Using Turnitin to support students' understanding of textual borrowing in academic writing: A case study

Research output: Chapter in Book/Report/Conference proceedingChapter

Abstract

Concerns about plagiarism are salient for the academic writing of second language (L2) writers of English, who face several challenges while learning academic discourse and proper citation conventions. Effective instruction is crucial in helping them learn to avoid plagiarism and borrow from sources appropriately. In this chapter, the authors present a case study of an English as a Second Language (ESL) composition class at a Midwestern university in the United States. This study is framed by a social view of learning that draws from Lave and Wenger's (1991) notion of a community of practice. Data included weekly classroom observations, interviews at the beginning, middle, and end of the 10-week academic term, surveys, and student participants' online blogs. Findings illustrate how Turnitin, an Internet-based matched-text detection program, was used to support academic writing instruction and help socialize learners into an American academic discourse community.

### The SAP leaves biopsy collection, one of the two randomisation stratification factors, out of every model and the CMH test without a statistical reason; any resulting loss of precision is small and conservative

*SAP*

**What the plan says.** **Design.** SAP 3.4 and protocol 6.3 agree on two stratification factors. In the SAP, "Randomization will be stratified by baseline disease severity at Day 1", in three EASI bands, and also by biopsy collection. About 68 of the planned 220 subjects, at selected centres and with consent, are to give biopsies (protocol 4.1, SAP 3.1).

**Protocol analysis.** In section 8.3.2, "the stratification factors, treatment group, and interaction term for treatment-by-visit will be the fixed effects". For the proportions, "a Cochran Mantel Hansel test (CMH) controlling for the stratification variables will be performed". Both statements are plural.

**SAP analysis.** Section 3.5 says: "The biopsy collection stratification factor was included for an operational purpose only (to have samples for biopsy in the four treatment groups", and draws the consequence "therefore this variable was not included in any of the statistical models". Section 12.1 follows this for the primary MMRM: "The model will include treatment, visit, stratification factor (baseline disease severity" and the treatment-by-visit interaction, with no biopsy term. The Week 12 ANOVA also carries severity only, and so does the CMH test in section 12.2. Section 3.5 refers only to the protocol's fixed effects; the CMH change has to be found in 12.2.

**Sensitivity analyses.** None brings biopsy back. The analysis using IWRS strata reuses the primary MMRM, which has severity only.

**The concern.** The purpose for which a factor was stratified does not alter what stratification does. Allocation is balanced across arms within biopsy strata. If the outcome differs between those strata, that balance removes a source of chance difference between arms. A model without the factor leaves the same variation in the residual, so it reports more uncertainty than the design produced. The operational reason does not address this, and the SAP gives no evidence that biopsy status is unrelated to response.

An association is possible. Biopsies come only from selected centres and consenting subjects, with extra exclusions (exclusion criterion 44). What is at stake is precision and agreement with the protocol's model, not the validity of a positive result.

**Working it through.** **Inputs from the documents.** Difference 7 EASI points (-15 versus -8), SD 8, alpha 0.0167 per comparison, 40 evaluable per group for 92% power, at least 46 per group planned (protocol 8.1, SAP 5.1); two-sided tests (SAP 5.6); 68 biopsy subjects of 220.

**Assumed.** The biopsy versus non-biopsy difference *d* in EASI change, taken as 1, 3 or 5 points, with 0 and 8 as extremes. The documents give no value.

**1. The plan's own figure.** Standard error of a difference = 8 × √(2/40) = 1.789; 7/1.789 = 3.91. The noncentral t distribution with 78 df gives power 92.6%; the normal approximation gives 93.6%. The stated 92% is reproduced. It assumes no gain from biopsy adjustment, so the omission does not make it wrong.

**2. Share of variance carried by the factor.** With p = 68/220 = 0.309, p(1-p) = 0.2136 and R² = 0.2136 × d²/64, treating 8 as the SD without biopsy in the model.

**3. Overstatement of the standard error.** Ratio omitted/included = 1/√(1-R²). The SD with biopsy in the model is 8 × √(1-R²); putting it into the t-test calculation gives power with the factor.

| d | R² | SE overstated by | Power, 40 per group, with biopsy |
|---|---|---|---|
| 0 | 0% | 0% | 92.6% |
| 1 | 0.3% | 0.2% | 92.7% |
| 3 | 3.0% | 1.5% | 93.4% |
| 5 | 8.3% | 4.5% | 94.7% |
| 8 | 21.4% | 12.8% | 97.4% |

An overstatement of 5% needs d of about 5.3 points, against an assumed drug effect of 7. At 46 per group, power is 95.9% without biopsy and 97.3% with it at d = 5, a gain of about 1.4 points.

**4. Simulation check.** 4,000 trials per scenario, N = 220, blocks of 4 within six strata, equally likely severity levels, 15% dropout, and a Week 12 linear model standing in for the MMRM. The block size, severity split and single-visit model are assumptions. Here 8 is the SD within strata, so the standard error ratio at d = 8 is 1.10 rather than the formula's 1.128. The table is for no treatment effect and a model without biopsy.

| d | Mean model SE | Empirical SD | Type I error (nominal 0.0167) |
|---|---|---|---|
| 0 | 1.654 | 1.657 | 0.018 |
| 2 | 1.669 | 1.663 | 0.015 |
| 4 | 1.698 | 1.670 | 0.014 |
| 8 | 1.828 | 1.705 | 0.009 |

Original languageEnglish (US)
Title of host publicationEngaging Language Learners through Technology Integration
Subtitle of host publicationTheory, Applications, and Outcomes
PublisherIGI Global
Pages44-71
Number of pages28
ISBN (Electronic)9781466661752
ISBN (Print)1466661747, 9781466661745
DOIs
StatePublished - Jun 30 2014

ASJC Scopus subject areas

  • Social Sciences(all)

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    Kostka, I., & Ebsworth, M. E. (2014). Using Turnitin to support students' understanding of textual borrowing in academic writing: A case study. In Engaging Language Learners through Technology Integration: Theory, Applications, and Outcomes (pp. 44-71). IGI Global. https://doi.org/10.4018/978-1-4666-6174-5.ch003